an additional 3.8% Medicare hospital insurance tax, also starting in 2013, on investment income or modified adjusted gross income over $200,000 for unmarried persions and over $250,000 for married couples;
an increase in the adoption tax credit and making this credit fully refundable, effective for the years 2010 and 2011;
an excise tax of 10% on indoor tanning services;
the requirement that health insurance plans cover dependents up to age 26 on their parent's plan;
a tax exclusion for student loan repayment assistance programs for health professionals to work in underserved localities;
a shared responsibility payment on large employers who fail to provide adequate health insurance plans for their full-time employees effective starting in 2014;
a tax credit for small employers ranging from 25% to 50% for providing health insurance coverage to their employees, effective for the years 2010 through 2015;
a decrease from $5,000 to $2,500 in the amount that can be saved pre-tax through a healthcare flexible spending account, effective starting 2013 and with the amount inflation-indexed for subsequent years;
restriction of the definition of qualified medical expenses for healthcare flexible spending accounts, health savings accounts, health reimbursement accounts and Archer medical savings accounts so that only prescribed medications and insulin are eligible for tax-qualified disbursements, effective since 2011;
a business tax credit of 28% of covered drug costs for employers who provide health plans offering precription coverage for retired employees, effective beginning in 2013;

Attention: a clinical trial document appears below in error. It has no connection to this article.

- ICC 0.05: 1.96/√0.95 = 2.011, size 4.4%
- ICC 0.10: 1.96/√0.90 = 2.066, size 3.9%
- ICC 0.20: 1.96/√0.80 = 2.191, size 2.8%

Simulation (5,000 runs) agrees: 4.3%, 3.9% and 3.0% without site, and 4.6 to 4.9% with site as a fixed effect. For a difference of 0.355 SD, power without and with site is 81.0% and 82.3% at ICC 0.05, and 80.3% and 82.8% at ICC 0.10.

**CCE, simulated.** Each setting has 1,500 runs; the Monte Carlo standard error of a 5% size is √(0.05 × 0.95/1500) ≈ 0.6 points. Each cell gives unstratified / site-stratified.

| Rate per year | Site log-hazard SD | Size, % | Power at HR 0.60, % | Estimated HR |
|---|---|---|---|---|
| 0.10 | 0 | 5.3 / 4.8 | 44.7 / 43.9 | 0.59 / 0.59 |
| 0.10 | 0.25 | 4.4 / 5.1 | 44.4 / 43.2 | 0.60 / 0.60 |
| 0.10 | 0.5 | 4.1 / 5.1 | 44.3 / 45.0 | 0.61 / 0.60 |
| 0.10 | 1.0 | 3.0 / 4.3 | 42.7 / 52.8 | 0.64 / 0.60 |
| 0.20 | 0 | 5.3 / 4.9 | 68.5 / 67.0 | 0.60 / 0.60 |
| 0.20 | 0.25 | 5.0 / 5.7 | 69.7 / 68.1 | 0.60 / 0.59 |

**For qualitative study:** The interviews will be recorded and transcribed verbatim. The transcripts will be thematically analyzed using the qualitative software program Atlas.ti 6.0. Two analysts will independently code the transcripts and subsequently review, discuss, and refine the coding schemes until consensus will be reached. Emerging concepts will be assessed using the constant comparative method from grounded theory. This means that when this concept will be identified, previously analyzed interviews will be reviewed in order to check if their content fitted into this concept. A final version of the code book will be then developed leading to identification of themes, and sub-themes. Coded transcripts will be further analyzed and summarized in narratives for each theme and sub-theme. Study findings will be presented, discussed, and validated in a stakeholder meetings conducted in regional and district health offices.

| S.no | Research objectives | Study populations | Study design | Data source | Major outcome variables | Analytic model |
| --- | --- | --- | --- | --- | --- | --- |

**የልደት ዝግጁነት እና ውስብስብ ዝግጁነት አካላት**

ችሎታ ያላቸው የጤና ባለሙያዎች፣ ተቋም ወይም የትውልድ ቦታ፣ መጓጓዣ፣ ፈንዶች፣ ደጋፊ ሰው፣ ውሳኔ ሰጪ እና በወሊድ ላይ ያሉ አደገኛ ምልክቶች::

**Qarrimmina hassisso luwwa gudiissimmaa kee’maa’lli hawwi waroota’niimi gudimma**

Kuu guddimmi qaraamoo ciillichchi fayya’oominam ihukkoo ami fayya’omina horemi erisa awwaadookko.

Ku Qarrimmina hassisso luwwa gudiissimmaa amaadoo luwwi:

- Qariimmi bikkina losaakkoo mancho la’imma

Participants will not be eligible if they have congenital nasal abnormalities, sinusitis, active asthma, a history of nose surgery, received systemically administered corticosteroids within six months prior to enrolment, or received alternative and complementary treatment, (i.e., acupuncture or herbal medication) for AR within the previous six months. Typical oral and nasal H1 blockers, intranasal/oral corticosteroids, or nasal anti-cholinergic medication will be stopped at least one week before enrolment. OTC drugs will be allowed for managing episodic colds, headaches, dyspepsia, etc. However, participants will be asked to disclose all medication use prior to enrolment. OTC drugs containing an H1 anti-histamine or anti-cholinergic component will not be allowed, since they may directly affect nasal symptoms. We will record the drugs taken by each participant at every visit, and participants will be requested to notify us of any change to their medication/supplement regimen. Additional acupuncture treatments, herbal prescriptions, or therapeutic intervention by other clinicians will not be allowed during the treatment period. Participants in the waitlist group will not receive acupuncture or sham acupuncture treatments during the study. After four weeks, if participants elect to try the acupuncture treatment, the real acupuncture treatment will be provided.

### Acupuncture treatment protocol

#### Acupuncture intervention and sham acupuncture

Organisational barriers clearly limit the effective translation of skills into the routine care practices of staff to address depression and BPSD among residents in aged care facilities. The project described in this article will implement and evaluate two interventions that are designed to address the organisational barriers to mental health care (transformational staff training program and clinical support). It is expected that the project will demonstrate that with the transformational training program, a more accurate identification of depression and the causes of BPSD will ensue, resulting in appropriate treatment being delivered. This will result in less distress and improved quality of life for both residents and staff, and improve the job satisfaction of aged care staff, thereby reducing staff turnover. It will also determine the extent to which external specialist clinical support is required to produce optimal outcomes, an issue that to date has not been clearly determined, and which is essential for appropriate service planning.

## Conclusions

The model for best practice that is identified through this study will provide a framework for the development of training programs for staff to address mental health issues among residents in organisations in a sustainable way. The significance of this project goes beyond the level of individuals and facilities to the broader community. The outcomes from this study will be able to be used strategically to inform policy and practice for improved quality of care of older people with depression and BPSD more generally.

limitations in the amount that health insurance companies can deduct for any one employee's compensation to $500,000 effective beginning in 2013;
a new economic substance penalty of either 20% or 40% for tax transactions after March 30, 2010, that do not involve a substantial change in a person's economic situation or have a substantial business purpose;
a new excise tax of 40% on high-cost health insurance plans offered by employers starting in 2018;
an annual fee on manufacturers and importers of brand-name prescription medicines;
an excise tax of 2.3% on medical devices starting in 2013."
[Editor’s Note: Based upon a neutral reading of the Patient Protection and Affordable Care Act and bi-partisan third party analysis, this question seems to have a clear and obvious Pro (yes) answer, and ProCon.org has therefore presented the responses in a single column with no opposing perspective.]